Besides the number of hours we need, our chronotype (preference for when we sleep and wake up) is also genetically determined. For example, some of us are morning birds and others might be evening larks or night owls.
This is an interesting website that may be helpful in determining your chronotype: https://chronotype-self-test.info/
5. Beat sleep inertia!
Many of us wake up in the morning feeling groggy. This doesn’t mean that we necessarily need more sleep. This can happen because of a phenomenon called sleep inertia. Specifically, our body is still flushing out the sleep chemicals in our body and need some time to feel more active.
There are a few ways to break the sleep inertia a little more quickly. Some examples include: getting out of bed as soon as possible, drinking some water, getting active (e.g., a walk or some light yoga), exposing yourself to sunlight, drinking some coffee if you enjoy it, and taking a quick shower.
6. Practice good sleep hygiene
Sleep hygiene are best practices for obtaining optimal sleep. Examples can include limiting caffeine and substances at night; sleeping in comfortable bedrooms in terms of temperature and noise, keeping the bedroom dark when sleeping, avoiding vigorous activity at night, and limiting screen time before bed.
Although people tend to think of poor sleep hygiene as the cause of insomnia, this is actually not the case. In fact, people with and without insomnia do not differ on sleep hygiene at all (Harvey, 2000).
That being said, sleep hygiene is still important to ensuring good sleep health!
7. Keep the bed for sleeping.
When we use the bed primarily for sleep, we create an association between the bed and sleepiness. The bed becomes a place where our body knows we are going to sleep. On the other hand, if we spent a lot of time in bed awake (such as worrying about our next day), we begin to develop an association between the bed and wakefulness. That’s why some people report going to bed feeling sleepy, but then when their head hits the pillow, they’re wide awake! It’s kind of like Pavlov’s dog and the bell ringing – we can also become classically conditioned to think of the bed as a place of distress. Therefore, make sure that the bed is mostly for sleeping!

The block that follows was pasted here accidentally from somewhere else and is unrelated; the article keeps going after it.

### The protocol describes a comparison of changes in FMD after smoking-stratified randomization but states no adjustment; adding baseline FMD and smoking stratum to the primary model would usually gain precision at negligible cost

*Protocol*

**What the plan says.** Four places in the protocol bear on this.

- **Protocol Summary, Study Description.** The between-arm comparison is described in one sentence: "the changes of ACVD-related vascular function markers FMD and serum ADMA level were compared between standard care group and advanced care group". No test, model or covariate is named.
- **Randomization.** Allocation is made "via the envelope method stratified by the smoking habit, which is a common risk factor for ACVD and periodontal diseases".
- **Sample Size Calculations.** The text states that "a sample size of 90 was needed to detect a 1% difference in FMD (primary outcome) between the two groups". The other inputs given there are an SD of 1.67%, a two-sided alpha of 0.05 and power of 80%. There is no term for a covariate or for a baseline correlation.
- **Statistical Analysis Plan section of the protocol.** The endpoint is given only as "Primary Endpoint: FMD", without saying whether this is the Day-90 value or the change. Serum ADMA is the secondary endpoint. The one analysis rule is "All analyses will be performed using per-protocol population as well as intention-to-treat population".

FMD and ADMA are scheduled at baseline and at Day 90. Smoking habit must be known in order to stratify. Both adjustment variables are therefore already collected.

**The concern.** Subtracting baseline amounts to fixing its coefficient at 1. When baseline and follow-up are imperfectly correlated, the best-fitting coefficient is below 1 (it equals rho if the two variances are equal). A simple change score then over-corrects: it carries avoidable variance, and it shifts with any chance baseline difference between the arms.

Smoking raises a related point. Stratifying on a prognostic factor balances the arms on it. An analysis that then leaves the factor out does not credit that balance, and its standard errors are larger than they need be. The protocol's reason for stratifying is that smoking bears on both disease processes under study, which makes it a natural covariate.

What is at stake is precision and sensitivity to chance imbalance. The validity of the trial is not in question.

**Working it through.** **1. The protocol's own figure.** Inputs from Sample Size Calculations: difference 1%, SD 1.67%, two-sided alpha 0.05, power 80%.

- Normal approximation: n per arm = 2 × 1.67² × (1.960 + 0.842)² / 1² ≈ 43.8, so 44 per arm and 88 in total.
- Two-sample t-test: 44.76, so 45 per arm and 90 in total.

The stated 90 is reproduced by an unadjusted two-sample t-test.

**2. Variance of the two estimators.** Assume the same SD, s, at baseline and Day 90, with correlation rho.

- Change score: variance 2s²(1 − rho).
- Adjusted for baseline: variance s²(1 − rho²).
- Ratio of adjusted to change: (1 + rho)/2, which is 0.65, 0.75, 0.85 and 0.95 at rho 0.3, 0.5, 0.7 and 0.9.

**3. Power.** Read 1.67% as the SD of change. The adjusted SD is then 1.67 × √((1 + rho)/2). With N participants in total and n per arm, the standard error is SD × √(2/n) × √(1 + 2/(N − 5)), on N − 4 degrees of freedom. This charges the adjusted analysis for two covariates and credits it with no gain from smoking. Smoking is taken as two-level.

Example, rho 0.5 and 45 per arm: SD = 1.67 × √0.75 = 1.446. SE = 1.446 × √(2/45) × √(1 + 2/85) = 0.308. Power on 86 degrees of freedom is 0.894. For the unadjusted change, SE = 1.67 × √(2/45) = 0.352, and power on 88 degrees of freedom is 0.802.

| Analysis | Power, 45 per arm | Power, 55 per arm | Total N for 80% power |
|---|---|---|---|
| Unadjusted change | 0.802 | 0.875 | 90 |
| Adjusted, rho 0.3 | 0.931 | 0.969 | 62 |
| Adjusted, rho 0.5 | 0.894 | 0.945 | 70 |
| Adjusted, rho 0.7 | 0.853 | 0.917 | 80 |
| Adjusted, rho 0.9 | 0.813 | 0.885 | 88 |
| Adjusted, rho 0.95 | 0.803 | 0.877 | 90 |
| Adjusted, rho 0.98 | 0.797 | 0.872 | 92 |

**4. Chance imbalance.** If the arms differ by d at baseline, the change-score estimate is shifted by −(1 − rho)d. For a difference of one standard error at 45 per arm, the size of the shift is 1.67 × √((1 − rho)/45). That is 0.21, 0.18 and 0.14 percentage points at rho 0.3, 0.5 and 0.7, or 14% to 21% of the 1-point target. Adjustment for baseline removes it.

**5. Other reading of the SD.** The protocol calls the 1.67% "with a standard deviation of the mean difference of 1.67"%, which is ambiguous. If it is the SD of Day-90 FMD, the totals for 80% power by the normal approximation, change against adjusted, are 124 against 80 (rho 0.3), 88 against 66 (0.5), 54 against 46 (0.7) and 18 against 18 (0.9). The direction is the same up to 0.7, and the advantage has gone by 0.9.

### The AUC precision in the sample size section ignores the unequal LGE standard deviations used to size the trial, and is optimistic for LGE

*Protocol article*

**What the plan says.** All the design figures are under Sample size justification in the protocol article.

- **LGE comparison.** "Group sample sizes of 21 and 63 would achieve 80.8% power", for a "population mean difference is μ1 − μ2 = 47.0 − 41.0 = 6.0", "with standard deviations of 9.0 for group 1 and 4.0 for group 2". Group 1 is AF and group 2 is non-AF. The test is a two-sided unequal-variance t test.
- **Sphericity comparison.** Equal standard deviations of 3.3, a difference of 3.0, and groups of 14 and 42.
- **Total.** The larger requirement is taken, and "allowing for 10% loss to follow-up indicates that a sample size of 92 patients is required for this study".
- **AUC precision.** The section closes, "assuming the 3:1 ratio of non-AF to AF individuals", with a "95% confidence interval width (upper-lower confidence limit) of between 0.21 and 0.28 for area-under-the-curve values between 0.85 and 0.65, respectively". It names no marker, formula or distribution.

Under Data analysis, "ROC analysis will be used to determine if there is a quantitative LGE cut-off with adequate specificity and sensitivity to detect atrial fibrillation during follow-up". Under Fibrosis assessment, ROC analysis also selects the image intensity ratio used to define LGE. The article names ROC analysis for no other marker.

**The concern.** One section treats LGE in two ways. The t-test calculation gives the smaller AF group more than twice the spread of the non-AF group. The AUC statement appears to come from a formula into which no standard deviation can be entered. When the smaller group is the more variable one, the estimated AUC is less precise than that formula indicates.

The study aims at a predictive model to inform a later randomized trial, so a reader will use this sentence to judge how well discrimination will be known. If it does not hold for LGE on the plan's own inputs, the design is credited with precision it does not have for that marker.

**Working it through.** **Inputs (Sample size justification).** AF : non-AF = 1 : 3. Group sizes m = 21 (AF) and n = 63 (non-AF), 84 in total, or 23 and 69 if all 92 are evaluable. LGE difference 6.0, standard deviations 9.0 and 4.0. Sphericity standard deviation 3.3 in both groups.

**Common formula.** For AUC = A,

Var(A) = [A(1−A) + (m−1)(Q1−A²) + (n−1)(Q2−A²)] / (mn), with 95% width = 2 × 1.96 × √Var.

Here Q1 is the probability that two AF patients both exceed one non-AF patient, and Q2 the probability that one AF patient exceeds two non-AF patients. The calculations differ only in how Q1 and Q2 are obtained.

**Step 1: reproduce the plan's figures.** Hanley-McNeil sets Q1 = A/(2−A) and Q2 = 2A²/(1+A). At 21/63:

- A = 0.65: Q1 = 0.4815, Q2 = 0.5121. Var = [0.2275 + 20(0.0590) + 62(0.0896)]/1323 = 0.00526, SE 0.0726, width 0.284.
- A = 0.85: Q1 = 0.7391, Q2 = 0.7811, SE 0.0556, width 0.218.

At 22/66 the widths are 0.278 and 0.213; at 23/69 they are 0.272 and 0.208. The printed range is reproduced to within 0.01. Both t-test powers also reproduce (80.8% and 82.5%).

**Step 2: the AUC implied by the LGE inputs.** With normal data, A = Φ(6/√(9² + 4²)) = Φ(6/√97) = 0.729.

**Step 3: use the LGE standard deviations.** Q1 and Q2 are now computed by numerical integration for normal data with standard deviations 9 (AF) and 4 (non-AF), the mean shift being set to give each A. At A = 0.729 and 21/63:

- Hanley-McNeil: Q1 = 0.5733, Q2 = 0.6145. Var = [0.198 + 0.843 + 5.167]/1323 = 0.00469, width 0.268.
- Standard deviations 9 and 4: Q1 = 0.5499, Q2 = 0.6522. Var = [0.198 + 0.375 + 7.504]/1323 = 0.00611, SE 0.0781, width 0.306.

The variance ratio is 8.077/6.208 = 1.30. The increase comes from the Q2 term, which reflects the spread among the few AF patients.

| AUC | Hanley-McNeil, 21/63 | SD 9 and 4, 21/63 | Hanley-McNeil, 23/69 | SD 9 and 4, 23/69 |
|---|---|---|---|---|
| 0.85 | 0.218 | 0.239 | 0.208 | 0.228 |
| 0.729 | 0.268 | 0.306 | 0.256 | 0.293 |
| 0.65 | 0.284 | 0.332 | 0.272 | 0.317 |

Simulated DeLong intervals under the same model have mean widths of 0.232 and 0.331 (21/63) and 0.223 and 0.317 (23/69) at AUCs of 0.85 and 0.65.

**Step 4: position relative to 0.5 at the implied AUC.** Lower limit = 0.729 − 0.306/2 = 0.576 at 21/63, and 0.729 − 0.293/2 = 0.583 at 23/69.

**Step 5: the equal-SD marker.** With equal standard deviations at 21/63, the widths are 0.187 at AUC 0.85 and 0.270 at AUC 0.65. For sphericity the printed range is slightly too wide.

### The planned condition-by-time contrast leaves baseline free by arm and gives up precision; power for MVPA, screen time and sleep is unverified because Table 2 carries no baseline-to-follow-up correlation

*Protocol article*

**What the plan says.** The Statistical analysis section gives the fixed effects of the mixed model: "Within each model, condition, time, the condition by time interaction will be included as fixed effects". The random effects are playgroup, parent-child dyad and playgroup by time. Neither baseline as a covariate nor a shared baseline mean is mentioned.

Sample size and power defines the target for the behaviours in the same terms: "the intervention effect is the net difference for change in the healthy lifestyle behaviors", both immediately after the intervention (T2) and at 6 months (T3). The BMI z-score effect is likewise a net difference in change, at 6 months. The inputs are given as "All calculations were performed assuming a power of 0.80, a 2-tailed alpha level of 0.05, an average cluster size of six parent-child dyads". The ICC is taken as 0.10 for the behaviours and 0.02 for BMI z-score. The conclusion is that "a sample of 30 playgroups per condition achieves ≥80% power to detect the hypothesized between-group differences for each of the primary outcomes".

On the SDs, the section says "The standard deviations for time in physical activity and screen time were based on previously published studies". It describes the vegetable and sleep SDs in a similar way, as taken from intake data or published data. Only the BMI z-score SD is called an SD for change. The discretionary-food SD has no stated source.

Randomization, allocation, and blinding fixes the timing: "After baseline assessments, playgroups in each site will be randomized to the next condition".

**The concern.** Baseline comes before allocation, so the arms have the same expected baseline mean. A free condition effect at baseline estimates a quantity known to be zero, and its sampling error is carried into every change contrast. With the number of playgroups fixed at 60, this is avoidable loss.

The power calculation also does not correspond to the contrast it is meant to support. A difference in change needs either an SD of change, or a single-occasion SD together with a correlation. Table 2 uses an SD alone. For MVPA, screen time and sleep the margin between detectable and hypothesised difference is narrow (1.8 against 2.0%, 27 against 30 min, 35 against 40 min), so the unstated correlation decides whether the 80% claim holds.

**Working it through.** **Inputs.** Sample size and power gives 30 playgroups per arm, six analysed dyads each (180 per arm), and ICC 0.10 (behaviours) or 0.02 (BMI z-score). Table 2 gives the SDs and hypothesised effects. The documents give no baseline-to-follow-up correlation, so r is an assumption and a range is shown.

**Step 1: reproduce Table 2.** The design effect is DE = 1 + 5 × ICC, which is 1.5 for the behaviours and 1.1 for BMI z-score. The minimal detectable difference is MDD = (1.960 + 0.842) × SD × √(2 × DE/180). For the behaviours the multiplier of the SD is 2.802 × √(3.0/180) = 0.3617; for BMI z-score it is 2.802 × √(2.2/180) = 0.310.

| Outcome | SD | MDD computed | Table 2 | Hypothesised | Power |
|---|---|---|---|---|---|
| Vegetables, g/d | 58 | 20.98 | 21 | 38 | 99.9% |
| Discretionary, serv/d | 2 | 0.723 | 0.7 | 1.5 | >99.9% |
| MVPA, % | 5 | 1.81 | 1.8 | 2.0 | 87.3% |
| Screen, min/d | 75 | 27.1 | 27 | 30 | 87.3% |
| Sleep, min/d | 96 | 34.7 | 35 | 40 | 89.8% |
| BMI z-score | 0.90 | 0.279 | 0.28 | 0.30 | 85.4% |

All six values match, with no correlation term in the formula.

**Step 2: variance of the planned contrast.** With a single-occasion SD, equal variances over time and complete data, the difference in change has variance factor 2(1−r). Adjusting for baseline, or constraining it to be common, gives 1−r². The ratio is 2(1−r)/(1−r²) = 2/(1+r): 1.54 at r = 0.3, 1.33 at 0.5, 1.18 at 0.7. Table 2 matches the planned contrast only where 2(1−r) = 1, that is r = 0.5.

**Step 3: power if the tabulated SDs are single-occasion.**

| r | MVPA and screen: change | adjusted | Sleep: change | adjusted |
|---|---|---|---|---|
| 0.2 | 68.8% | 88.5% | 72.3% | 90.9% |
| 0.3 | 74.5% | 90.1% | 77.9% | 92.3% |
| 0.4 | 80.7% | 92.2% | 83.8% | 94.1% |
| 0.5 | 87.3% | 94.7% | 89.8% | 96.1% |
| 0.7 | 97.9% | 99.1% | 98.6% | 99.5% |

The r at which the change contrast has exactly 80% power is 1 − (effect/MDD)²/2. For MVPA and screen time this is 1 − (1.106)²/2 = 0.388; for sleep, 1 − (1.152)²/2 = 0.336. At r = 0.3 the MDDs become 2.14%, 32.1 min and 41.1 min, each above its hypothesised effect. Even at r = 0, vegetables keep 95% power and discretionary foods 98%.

I hope this post was helpful in learning more about how to improve your sleep health.
Ultimately, what you decide to use (or not use) is completely up to you! Choose the tips that work best with your life.
After all, we sleep to live; we don’t live to sleep!
Harvey, A. G. (2000). Sleep hygiene and sleep-onset insomnia. The Journal of Nervous and
Mental Disease, 188(1), 53-55.
Ohayon, M. M. (2002). Epidemiology of insomnia: what we know and what we still need to
learn. Sleep Medicine Reviews, 6(2), 97-111.
I hope everyone enjoyed this post by Parky about how to optimize your sleep. I certainly did since I suffer from bouts of insomnia occasionally. I will definitely be putting some of these tips to the test to help optimize my sleep. For more posts related to psychology and mental health, do take a minute to read Parky’s wonderful website by clicking here.